Commercial truck drivers in Mexico who go through a new Arizona cross-border program are less likely to be flagged for safety violations when they show up at ports of entry, officials said.
“It’s a dramatic improvement that’s saving international carriers time and money, making Arizona roads safer and helping Arizona better appeal to drivers who might otherwise use ports in California or Texas,” Arizona Department of Transportation officials said in a news release.
In December, none of the 106 drivers with International Border Inspection Qualification training who entered the U.S. through commercial ports had a safety violation that required taking their trucks out of service for repairs.
And since August when the program began training drivers in Mexico, only two of 667 qualified drivers – 0.3 percent – entered Arizona with a violation that required immediate repairs, the release said, compared to about 5 percent among other commercial drivers using ADOT’s international ports.
ADOT inspectors check every commercial truck entering the U.S. at Nogales, Douglas and San Luis for safety violations. Depending on the violation, the truck may have to remain at the port of entry until it can be repaired, which is costly and time-consuming, truck drivers and ADOT officials have said.
“This outstanding program has been great both for Arizona and for our neighbors in Sonora,” ADOT Director John Halikowski said in the release. “In addition to making roads across Arizona safer, we are reducing inspection times and making Arizona’s international ports more appealing to commercial carriers.”
Arizona is the first state in the country to have inspectors travel across the border to train commercial truck drivers on how to cut crossing times at ports of entry while improving safety. So far, inspectors have made eight trips into Mexico and more training is scheduled for this year, including three sessions in February, officials said.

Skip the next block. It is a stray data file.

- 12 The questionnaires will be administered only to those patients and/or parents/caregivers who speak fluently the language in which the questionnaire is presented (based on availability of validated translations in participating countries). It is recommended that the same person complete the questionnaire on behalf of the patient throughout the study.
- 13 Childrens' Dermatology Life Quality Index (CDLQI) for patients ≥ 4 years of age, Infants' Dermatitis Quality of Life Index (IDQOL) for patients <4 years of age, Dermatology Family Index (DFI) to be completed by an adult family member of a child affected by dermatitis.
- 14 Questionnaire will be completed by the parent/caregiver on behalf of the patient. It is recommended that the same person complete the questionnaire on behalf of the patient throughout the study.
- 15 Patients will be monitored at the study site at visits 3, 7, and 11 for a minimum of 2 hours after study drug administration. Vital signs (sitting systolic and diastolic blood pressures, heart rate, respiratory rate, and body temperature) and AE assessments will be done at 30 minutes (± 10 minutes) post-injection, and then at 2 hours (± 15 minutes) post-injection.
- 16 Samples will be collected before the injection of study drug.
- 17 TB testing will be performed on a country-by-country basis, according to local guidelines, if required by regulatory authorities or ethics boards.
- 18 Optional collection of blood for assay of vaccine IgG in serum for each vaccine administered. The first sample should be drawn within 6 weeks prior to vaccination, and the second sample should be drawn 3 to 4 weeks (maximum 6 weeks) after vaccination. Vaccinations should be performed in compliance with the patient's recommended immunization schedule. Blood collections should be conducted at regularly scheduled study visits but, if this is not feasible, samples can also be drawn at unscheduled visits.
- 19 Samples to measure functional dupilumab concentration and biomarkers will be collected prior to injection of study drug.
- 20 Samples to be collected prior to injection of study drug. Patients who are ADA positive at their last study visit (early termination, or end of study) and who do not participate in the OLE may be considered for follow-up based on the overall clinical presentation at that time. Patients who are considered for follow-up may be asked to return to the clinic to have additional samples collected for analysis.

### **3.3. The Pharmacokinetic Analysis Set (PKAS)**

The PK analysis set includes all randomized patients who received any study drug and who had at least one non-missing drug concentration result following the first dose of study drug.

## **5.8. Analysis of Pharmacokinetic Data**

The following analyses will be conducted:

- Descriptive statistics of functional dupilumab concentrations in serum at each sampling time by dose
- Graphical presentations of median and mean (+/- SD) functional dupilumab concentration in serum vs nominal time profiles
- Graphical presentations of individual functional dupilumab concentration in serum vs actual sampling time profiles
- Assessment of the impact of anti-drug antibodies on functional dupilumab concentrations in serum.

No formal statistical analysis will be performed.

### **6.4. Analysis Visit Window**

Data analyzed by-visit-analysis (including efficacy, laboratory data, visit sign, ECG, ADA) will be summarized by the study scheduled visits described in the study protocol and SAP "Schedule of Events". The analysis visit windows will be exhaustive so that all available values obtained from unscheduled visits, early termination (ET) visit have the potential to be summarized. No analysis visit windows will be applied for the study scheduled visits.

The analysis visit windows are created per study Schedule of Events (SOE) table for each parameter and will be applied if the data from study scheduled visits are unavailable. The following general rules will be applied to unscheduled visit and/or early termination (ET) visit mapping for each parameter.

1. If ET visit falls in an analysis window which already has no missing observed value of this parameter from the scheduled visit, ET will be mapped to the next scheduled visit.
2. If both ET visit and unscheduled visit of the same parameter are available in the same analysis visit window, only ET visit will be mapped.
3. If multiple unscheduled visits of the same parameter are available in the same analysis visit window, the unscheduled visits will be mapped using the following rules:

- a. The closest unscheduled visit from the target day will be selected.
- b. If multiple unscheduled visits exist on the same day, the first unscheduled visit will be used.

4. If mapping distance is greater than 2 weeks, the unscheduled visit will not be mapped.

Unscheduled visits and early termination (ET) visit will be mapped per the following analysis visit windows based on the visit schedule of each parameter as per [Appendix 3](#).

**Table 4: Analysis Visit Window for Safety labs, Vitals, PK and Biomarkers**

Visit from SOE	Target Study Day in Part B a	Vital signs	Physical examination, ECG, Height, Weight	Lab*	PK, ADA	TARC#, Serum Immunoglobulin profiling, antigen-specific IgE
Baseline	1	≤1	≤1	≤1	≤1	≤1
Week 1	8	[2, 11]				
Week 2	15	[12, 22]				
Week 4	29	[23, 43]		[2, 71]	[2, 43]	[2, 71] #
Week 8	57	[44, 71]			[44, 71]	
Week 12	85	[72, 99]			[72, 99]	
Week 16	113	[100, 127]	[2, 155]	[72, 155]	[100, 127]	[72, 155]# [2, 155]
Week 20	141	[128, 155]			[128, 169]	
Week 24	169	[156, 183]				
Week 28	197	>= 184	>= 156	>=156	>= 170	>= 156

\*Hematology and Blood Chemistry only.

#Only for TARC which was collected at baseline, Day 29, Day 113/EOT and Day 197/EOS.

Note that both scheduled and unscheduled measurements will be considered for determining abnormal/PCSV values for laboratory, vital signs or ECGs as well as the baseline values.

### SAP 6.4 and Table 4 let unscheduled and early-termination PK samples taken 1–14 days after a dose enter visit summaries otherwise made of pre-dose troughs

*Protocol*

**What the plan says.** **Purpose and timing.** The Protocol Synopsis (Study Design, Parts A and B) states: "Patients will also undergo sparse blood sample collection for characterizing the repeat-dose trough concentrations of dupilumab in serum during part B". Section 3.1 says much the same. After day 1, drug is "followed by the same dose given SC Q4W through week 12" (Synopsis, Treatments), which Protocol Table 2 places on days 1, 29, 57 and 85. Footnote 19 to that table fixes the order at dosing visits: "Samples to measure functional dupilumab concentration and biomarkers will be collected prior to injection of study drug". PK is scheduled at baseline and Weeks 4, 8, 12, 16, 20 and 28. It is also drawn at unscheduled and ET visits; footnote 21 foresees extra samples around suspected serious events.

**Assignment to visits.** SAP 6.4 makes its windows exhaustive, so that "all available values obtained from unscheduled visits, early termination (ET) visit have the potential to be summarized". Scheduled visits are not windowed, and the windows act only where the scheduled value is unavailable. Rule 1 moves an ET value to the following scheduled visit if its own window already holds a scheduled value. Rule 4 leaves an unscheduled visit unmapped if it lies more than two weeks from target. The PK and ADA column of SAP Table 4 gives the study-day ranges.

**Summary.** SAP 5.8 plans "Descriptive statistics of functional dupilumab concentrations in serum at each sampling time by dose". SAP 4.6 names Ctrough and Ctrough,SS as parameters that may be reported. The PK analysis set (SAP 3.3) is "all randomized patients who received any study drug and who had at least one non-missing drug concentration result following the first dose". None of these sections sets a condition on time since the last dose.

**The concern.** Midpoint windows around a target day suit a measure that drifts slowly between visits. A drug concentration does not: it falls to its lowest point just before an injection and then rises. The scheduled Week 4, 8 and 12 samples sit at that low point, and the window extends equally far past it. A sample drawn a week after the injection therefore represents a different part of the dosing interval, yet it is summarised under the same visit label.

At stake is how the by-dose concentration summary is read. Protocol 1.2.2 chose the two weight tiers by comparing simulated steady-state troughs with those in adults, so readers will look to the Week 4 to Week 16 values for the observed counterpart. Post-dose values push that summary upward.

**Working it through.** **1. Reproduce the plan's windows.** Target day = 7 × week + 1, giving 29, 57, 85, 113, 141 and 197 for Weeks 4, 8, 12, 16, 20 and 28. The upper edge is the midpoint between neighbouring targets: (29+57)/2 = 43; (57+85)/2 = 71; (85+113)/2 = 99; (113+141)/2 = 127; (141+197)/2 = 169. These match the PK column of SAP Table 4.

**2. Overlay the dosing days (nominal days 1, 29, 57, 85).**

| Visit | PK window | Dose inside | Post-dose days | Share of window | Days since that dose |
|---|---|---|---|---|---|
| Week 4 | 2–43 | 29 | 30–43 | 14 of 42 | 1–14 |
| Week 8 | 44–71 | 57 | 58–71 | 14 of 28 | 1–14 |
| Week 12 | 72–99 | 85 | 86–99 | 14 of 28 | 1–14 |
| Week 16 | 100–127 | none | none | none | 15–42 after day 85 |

Topics of the 16-hour course include permits, weight limits, inspection procedures, breaks and securing loads. The program was piloted in San Luis after several years of having Mexican truck drivers and companies complain of excessive fines and inspections at Arizona ports of entry. The goal is to train 720 drivers and mechanics.
At the end of the course, participants take a written and practical exam. Drivers are able to check on border wait times and communicate directly with inspectors to ask questions and share photos of their vehicles to find out whether something could delay them in the process before they drive to the port of entry.
Drivers who complete the course can also use a WhatsApp smartphone app to contact inspectors with questions before they approach the border.
As the cross-border training program is becoming more established, three self-driving semi-trucks developed by a Chinese startup have begun testing on Arizona roads.
KTVK-TV reported Tuesday that TuSimple is hoping to put a total of 25 self-driving trucks on Interstate 10 between Phoenix and Tucson by the end of 2018.
The trucks are equipped with cameras and radar that allow them to see more than 650 feet ahead.
The trucks’ technology limits them to daytime travel, but the startup is looking to change that.
A human is sitting in the driver’s seat in case of an emergency.
TuSimple’s director of government relations, Robert Brown, says the startup hopes to start transporting goods in the fall.